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Post Docs


I am a quantitative geneticist and systems biologist interested in plant-microbe interactions. My previous work during my Ph.D. has focused on plant genetic control of central and specialized metabolism, as well as the importance of genetic variation in the plant host and fungal necrotrophic pathogen in quantitative resistance. My undergraduate and master’s work explored the use of biotechnology for restoration of American chestnut (Castanea dentata) to the eastern forests of North America after the introduction of the devastating chestnut blight fungus (Cryphonectria parasitica). At CSU, I am working to understand on how plant intra-specific variation shapes host-associated microbiomes and how plant hosts can shape the microbial communities that inhabit them.

FEDERICO MARTIN | Office: C209 Plant Science Building | Email:

I’m a native from Santa Fe, Argentina and my educational background includes a B.S. from Arizona State University and a Ph.D. from the University of Florida. My main area of interest is plant molecular biology and cell development focusing mostly in cereal crops. Currently, I’m working on an NSF funded project aimed to improve rice disease resistance response utilizing genome editing technology to analyze transcriptional activation of disease resistance QTLs.

YUAN ZENG | Office: C202 Plant Science Building | Email:

I am originally from China, and I came to the U.S. for graduate school at Auburn University in Forestry, Entomology, and Statistics. I joined Dr. Amy Charkowski’s laboratory in Fall 2017 at Colorado State University. My research at the San Luis Valley Research Center focuses on improving detection and management of soil-borne potato pathogens, with an emphasis on Potato mop-top virus (PMTV), a virus causes necrosis of potato, and its vector Spongospora subterranea, the agent responsible for powdery scab on potato tubers in order to aid local farmers in understanding soil-borne potato pathogens and improving management strategies.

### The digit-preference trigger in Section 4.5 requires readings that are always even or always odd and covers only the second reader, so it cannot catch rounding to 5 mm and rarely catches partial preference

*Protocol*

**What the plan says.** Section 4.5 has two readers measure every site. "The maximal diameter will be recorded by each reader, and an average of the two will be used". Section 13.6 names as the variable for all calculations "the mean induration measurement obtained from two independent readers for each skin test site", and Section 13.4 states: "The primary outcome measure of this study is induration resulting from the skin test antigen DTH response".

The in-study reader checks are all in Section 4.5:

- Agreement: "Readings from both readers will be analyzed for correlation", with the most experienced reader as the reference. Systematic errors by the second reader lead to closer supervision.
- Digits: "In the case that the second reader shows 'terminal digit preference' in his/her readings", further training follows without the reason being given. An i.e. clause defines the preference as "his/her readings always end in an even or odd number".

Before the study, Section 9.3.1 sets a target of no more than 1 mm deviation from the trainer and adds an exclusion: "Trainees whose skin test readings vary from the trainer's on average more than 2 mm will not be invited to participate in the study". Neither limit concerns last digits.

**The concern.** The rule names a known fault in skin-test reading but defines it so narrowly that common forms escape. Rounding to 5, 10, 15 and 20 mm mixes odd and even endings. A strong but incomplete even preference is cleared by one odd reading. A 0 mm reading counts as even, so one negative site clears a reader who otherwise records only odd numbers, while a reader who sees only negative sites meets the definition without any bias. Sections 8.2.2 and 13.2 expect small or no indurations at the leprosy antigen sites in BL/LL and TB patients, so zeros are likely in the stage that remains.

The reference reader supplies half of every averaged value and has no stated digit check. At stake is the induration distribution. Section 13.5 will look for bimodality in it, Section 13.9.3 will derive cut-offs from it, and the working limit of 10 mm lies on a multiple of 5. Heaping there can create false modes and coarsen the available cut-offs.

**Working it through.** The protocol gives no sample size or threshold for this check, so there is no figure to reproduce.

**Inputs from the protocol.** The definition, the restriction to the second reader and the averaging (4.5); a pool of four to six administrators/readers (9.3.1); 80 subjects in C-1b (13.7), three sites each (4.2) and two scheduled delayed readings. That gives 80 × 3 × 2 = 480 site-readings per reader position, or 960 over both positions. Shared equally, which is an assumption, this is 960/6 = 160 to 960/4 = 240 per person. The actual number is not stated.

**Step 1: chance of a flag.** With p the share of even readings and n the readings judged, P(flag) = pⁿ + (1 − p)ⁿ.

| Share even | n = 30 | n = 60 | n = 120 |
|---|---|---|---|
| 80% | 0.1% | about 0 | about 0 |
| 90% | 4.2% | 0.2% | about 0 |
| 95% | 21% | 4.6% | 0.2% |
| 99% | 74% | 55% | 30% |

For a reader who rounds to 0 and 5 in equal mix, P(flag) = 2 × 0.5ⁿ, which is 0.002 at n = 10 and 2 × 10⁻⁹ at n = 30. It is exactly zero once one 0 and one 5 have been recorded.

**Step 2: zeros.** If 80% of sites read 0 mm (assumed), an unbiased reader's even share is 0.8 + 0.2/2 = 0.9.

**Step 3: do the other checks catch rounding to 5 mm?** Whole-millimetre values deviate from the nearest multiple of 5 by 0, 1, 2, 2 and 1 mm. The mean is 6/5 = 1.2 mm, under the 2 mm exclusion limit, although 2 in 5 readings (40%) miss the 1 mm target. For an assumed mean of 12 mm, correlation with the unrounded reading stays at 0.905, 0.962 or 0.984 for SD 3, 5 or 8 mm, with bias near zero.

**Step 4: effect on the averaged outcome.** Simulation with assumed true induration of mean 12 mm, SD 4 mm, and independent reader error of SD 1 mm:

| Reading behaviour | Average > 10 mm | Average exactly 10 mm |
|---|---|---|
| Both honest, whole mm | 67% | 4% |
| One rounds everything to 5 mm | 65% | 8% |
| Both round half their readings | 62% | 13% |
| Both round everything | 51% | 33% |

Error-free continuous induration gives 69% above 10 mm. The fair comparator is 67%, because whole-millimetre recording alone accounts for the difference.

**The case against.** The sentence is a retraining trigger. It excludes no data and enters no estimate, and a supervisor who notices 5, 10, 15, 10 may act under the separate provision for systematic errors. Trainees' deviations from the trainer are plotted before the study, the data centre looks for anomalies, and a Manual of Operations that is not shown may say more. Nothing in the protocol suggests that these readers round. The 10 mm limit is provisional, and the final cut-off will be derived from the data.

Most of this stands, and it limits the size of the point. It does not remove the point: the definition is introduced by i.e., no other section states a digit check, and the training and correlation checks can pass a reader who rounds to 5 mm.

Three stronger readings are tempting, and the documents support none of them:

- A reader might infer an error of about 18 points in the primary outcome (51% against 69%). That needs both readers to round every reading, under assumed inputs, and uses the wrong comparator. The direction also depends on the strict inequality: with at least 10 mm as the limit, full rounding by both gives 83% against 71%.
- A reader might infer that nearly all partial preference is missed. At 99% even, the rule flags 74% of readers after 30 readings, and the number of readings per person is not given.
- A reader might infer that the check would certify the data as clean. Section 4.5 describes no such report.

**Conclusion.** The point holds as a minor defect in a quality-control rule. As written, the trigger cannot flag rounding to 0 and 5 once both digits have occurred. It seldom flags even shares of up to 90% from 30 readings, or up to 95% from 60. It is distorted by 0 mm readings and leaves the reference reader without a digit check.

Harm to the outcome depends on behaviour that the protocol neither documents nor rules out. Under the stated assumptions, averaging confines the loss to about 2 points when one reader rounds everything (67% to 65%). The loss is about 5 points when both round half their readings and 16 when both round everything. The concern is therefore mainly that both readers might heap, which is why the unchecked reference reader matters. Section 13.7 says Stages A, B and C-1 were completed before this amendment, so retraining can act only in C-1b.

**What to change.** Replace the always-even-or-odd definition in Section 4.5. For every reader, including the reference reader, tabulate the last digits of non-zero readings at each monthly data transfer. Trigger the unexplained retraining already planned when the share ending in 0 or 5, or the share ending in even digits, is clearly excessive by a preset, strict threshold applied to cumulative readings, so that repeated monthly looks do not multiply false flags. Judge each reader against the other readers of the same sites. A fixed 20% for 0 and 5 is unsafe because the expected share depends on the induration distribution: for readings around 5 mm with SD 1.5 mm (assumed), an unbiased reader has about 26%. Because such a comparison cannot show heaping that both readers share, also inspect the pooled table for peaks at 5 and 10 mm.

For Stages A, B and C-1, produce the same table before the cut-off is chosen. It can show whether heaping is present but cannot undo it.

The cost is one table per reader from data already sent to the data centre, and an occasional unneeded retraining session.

I am an evolutionary biologist interested in how organisms adapt to their environment. My Ph.D. research focused on local adaptation of the invasive crop pest Drosophila suzukii to different host plants, in wild and experimental populations. I received my Ph.D. in Ecology and Evolution from the University of Montpellier (France) in 2019. Now, I am a postdoc in Ruth Hufbauer’s lab. I am working with Tribolium beetles to study the conditions that allow declining populations in stressful environments to adapt and grow, a phenomenon called evolutionary rescue. I am studying the effects of different eco-evolutionary factors on evolutionary rescue, including the role of density dependence. To do that, as in my Ph.D., I am using experimental evolution and population genomics.

Olga Kohzar | Email:

I am a postdoctoral fellow at Colorado State University. I received my Ph.D. in Plant Pathology at Washington State University in 2019. I studied ecology and population biology of Botrytis cinerea, causal agent of gray mold disease, on small fruit hosts in the U.S. Pacific Northwest. My main research interests are fungal evolution, population biology, migration and adaptation of fungal plant pathogens to hosts and environments. In 2020, I joined Dr. Jane Stewart’s Lab to study the evolution of emerging fungal tree pathogen, a newly identified potential hybrid of two fungal species – white pine blister rust (Cronartium ribicola) and comandra blister rust (Cronartium comandrae). My other research focus lays into the investigation of population genomics of the fungus Phellinux noxius that causes brown root rot on tropical trees

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